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How Much Did It Cost To Build Facebook? I’ll Tell You, But Here’s Why You Shouldn’t Be Asking

Facebook Data Center

 

by Zach Ferres

 

Remember when Apple Maps first came out? Everyone slammed the navigation software for falling short of Google Maps, but actually, Apple Maps’ programming was much more solid than Google Maps was at that point in its development cycle. (This was long before Google sent its cars onto the streets to collect data for Street View.)

 

The problem was that people were comparing Apple Maps in its very early stage to where Google Maps was after years of enhancement.

 

But this brings up an important question: If one of the largest companies in the world couldn’t create something to compete with Google, what gives you an edge?

 

When you say you’re building the Facebook of X, be prepared to enter into an agreement with a naive developer or to get laughed at by a smart one for your measly offer to write 40 million lines of code.

 

Don’t understand? If you’re in the tech space — or any industry — for anything other than love, you’re going to buckle under the workload. Google and Facebook may seem like simple sites. WhatsApp and Evernote may look like simple apps. But they’re much more complex than meets the eye.

 

If you think you’re going to build anything that competes with them, consider the costs and resources these programs require. Replicating what Facebook has isn’t the best plan to start because:

 

1. You can’t afford it.

Just to give you some perspective, a million lines of code can cost between $20 million and $40 million to write. This is factoring in the salaries of all the programmers you’ll need to hire to write the code; the analysts you’ll need to test it; and the copywriters, designers, and project managers you’ll need to maintain it.

 

You could essentially build your own Antilia, and it would be cheaper than building Facebook with its estimated 60 million lines of code.

 

And that’s just its main site. While you’re trying to raise even the tiniest fraction of the necessary amount, Facebook and WhatsApp will have added more features to make you an afterthought. Using this math, you’re going to run out of room for the zeroes on the check to cover the costs of Facebook’s development. Just keep that in mind when you want to replicate the features it provides in your next web application.

 

2. You don’t have the users.

Even if you could afford to build the site, you have to attract users, which costs lots of money to acquire through marketing. Facebook has invested billions of dollars to attract its billion monthly users. Scaling to this level isn’t feasible for any company right away.

 

3. You don’t have time.

In the time it would take you to build the next Facebook or Twitter, Snapchat and Instagram will have taken over, and you’ll still be playing catch-up. The tech space moves quickly, and you don’t know who could be making a similar product. Unless you wrangled Chuck Norris for an equity gig, your underpaid developer and his intern won’t be able write the millions of lines of bug-free code quickly enough to beat the competition to market.

 

4. You don’t need a ‘real’ product.

Many businesses fake it until they make it. Dropbox released a video demonstrating the simplicity of the app on its site before the product was even close to complete. Coin started without even having a shippable product, and it has been collecting thousands of pre-orders. These are the companies you’re competing with for a shot at becoming the next Jeff Bezos, Mark Zuckerberg, or Tony Hsieh.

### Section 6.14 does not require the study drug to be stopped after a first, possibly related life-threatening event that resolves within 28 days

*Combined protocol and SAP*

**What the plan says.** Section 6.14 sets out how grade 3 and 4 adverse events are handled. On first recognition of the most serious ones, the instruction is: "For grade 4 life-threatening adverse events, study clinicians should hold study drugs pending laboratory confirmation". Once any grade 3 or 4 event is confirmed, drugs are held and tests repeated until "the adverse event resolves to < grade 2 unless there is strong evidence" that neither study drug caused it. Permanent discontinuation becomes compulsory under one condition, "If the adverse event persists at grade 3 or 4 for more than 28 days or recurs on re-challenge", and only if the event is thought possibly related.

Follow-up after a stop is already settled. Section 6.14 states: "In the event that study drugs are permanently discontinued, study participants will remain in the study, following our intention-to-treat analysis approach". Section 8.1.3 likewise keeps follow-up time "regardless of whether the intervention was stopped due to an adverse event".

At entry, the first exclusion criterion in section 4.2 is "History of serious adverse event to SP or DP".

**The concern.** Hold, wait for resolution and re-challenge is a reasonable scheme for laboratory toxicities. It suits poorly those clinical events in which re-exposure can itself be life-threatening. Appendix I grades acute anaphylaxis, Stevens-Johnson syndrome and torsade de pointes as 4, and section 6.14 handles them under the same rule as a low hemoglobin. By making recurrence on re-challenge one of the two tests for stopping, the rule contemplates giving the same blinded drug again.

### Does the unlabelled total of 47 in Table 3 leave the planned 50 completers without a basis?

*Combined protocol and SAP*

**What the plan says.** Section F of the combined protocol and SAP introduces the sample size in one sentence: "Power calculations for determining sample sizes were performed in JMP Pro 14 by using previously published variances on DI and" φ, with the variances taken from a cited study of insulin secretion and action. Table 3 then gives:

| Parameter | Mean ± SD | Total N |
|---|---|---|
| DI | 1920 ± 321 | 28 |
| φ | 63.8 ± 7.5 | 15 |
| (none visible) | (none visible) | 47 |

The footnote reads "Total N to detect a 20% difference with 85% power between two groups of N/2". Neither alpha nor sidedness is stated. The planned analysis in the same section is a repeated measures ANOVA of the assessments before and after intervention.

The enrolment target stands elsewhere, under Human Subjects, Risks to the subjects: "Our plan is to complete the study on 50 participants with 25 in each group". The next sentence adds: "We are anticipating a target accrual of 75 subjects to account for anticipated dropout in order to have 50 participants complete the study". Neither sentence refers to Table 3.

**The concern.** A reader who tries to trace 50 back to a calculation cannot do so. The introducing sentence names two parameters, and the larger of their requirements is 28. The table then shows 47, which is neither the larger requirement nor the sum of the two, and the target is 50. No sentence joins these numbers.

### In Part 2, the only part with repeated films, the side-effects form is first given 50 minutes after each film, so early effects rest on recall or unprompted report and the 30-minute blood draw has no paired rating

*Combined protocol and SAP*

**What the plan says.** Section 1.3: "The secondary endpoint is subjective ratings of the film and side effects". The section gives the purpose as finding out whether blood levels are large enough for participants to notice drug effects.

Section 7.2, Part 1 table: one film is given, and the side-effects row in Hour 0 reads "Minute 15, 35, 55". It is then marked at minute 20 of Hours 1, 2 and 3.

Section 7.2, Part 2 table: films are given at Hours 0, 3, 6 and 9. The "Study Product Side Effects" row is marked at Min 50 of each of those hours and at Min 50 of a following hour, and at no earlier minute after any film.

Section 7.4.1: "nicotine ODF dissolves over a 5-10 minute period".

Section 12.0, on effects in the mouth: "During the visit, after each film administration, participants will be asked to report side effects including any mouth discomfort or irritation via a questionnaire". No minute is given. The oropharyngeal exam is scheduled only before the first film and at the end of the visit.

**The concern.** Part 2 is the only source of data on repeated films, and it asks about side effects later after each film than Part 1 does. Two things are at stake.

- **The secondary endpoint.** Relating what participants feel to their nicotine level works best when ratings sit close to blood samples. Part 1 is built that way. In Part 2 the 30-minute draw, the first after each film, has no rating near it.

But these success stories didn’t happen overnight. Like every venture, you have to practice patience and take the right approach. It takes time to nurture a product and set it up for long-term stability in the market. Consider these tips for building a realistic product:

 

  • Launch with buggy code. Bug-free code is expensive and time-consuming. You’ll end up saving time and money by launching with minor issues in the code and correcting them as you go.
  • Think big, but start small. Create your minimum viable product, and test your core assumptions and concept before trying to compete with the big dogs.
  • Find users. Use a tool like InVision to create an interactive prototype to raise capital or test assumptions before writing code. This saves time and money.
  • Gain feedback. Hold social gatherings and events at local businesses to create a similar experience to get word of mouth started. Listen to feedback. For many of our projects, we recommend that businesses spend more on early-stage marketing for their new app than on its development.

 

Then, get a simple working product out on the market as fast as possible. Don’t rush through testing, but don’t dwell on it either. As soon as you get a tangible product in people’s hands, you’re on the ground and moving. You have a growth point. Focus on that instead of trying to become the next big guy.

 

The tech sector is difficult to break into. I don’t mean to step on your ambitions, but understanding reality will help you create a more realistic plan to get your web startup off the ground and secure capital. As a startup, you can adapt, innovate, and move faster in this cutthroat space. Use that to your advantage as you create the next big thing.

 

Zach FerresZach Ferres is the CEO of Ciplex, a full-service interactive agency that helps clients succeed online by creating award-winning digital solutions for online marketing, e-commerce and content management systems, and social network platforms. Follow the company on Twitter.

 

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Intel Free Press | Courtesy of Author

Author : Guest Post

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